Vs. 4 – the guards are afraid, “For fear of him the guards shook….”
Vs. 8 – The Marys leave the tomb with fear . . .
Let’s pause a moment and think about what the good news of Jesus is really about. Is it about worshipping Jesus, praising him and reading about the events of his life and death as an observer? Is it a show that we watch and consume, from a safe distance?
Or is the gospel of Jesus, the good news. – the entire reason he came, instead about inviting us to change the way we are living? Is the gospel of Jesus about inviting us to participate in God’s kingdom, even in a glimpse? Is the gospel, the good news that we are invited as collaborators and participants in this evolving story of God with us (Immanuel)?
Our Holy Week readings certainly have pushed us into this gospel story; if you recall the number of times that Jesus teaches about the call for us to love the neighbor, to serve as he has served others, and invited us to participate in taking the bread, drinking the cup and living his love? We are invited into this evolving story.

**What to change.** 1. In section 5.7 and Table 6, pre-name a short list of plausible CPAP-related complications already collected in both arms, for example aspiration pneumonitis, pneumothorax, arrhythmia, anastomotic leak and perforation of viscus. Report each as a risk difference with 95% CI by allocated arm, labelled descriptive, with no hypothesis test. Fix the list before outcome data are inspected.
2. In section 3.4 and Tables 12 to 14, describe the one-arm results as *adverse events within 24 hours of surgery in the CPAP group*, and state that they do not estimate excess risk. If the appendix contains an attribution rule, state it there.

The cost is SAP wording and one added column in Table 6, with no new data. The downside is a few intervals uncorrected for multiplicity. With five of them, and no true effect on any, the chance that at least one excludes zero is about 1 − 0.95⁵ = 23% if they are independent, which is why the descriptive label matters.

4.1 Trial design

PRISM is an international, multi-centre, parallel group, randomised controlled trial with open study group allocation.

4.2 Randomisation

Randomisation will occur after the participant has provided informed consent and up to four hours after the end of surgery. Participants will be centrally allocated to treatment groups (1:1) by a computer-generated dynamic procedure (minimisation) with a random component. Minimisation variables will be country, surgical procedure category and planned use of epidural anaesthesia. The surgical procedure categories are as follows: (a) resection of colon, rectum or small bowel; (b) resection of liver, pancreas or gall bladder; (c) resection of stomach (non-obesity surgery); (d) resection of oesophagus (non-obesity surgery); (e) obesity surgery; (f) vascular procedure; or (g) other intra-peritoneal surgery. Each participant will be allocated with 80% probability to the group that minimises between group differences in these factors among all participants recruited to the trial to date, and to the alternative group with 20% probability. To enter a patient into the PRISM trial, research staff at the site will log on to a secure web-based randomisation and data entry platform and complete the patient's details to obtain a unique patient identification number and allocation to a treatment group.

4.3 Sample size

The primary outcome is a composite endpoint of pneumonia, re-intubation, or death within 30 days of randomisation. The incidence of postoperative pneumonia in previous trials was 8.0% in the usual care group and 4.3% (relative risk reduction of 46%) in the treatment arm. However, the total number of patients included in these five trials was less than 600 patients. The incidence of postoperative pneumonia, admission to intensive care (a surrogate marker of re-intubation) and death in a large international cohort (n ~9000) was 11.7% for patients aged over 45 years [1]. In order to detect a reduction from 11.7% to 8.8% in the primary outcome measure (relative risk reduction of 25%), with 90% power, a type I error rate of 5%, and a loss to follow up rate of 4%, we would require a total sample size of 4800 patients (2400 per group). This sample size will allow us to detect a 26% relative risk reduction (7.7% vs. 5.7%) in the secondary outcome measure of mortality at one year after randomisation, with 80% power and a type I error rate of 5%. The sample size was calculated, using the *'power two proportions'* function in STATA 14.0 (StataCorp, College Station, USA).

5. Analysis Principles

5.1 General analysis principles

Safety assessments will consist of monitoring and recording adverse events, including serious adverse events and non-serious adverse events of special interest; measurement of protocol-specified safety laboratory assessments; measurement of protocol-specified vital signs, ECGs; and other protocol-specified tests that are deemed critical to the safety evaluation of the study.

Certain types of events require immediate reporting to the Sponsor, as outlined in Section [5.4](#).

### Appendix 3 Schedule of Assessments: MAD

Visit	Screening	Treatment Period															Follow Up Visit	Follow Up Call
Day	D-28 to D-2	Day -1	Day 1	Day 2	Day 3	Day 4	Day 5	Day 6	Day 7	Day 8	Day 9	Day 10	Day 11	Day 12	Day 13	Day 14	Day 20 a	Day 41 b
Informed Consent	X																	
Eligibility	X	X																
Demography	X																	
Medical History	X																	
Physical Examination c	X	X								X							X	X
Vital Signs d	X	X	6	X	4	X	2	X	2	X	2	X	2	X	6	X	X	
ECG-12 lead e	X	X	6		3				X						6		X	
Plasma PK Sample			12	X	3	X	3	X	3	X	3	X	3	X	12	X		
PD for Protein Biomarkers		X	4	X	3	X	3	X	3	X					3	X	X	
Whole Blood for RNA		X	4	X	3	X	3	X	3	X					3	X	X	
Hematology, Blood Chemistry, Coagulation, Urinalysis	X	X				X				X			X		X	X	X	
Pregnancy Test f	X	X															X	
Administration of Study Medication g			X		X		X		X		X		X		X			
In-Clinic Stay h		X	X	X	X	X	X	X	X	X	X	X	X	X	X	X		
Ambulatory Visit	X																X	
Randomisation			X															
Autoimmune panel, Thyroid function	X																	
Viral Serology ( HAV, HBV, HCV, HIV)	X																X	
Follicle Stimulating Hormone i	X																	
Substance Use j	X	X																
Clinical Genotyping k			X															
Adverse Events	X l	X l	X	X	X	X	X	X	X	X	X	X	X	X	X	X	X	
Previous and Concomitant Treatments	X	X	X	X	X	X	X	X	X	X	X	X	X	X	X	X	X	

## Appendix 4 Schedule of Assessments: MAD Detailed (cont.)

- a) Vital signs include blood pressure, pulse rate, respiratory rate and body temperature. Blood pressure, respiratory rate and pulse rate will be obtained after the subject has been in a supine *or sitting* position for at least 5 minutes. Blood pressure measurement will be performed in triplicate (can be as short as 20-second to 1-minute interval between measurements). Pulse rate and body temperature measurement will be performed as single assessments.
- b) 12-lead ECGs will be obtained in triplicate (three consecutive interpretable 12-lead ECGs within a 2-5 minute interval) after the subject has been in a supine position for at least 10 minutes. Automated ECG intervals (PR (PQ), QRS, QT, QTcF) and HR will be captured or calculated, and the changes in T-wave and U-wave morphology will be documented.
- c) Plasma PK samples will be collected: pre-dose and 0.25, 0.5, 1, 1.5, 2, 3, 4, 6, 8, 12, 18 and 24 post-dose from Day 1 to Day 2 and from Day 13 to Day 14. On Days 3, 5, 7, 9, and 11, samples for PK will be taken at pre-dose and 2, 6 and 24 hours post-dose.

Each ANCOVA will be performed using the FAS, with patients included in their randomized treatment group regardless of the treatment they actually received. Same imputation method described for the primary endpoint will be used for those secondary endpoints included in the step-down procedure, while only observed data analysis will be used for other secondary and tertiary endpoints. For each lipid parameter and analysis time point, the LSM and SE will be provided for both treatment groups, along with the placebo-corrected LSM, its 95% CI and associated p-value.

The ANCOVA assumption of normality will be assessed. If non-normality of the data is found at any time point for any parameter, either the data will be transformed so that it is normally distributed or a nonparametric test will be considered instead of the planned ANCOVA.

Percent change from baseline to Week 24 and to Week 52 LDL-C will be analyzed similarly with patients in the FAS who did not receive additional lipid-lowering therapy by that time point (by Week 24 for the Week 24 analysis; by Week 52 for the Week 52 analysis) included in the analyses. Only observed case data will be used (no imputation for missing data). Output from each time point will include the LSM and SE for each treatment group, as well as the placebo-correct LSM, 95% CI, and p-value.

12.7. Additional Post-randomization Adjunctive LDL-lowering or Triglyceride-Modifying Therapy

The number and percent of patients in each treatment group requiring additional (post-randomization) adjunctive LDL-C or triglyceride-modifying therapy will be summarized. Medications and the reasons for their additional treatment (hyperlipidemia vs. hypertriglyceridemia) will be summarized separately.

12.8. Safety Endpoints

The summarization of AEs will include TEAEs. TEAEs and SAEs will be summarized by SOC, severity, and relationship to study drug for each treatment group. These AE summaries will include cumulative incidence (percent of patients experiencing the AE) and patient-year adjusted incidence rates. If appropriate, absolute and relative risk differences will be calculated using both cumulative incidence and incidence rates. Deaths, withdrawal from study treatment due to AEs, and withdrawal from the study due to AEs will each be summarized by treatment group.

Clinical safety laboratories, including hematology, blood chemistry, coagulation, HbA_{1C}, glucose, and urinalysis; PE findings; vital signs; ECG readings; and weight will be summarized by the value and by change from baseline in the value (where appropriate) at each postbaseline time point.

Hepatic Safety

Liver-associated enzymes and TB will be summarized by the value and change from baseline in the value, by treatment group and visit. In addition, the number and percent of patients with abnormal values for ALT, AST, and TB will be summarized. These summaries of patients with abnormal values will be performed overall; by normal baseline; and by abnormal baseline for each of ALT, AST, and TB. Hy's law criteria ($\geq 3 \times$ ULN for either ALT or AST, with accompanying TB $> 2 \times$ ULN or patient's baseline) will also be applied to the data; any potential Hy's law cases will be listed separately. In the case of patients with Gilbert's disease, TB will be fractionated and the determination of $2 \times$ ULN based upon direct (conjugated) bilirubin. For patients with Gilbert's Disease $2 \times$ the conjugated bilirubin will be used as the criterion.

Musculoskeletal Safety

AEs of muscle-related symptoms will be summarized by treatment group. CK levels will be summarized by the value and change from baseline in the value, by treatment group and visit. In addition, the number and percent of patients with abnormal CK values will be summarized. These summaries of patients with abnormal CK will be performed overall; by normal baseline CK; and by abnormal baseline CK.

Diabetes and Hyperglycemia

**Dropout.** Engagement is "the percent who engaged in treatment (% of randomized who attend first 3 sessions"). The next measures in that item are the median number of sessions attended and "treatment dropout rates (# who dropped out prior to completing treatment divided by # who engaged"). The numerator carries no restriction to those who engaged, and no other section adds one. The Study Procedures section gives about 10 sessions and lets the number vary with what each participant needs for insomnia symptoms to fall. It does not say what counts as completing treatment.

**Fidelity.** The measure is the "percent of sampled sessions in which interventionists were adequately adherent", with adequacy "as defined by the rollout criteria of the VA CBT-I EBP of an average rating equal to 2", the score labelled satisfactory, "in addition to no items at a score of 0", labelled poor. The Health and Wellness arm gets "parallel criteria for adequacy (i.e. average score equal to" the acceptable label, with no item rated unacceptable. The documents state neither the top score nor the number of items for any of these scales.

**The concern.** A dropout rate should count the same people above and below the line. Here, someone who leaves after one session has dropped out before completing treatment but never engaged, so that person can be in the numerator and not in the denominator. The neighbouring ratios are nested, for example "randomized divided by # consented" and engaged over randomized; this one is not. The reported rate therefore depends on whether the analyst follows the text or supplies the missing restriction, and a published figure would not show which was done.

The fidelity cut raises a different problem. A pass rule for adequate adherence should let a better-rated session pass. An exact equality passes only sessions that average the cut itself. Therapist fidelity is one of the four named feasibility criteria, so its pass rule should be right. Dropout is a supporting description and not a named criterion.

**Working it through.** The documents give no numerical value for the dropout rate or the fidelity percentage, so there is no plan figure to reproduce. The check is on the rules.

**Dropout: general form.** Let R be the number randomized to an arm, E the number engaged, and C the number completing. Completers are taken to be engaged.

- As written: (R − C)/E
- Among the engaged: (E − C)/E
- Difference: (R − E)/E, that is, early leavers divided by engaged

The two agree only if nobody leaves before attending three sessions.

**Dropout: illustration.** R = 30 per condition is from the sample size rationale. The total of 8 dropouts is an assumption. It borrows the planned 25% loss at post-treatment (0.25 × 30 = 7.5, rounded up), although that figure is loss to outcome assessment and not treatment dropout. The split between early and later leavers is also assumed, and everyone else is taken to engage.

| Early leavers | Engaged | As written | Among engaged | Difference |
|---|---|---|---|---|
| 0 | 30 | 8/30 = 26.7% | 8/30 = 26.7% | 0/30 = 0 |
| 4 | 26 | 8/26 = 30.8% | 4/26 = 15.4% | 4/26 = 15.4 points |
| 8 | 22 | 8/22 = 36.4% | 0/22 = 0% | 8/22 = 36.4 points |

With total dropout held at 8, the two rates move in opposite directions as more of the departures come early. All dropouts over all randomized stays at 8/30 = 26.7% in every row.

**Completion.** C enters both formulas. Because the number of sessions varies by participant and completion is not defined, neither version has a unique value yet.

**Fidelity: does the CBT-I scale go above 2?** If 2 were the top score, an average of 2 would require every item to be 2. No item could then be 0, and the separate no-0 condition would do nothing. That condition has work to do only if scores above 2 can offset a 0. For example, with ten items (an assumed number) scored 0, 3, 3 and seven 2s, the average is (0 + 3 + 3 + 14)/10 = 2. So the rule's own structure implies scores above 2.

And so maybe, just maybe, the gospel of Jesus – despite all those pronouncements of “Do not Fear,” is not really asking us to give up fear completely. Maybe the gospel is asking us to do something with that fear. Even with fear, can we leave the tomb, join the movement, open our eyes to the coming of the kingdom, participate – not as an observer – but as a disciple of Jesus?
And so back to those two different groups; the guards and the Marys. Both are afraid.
But each group reacts quite differently with that fear.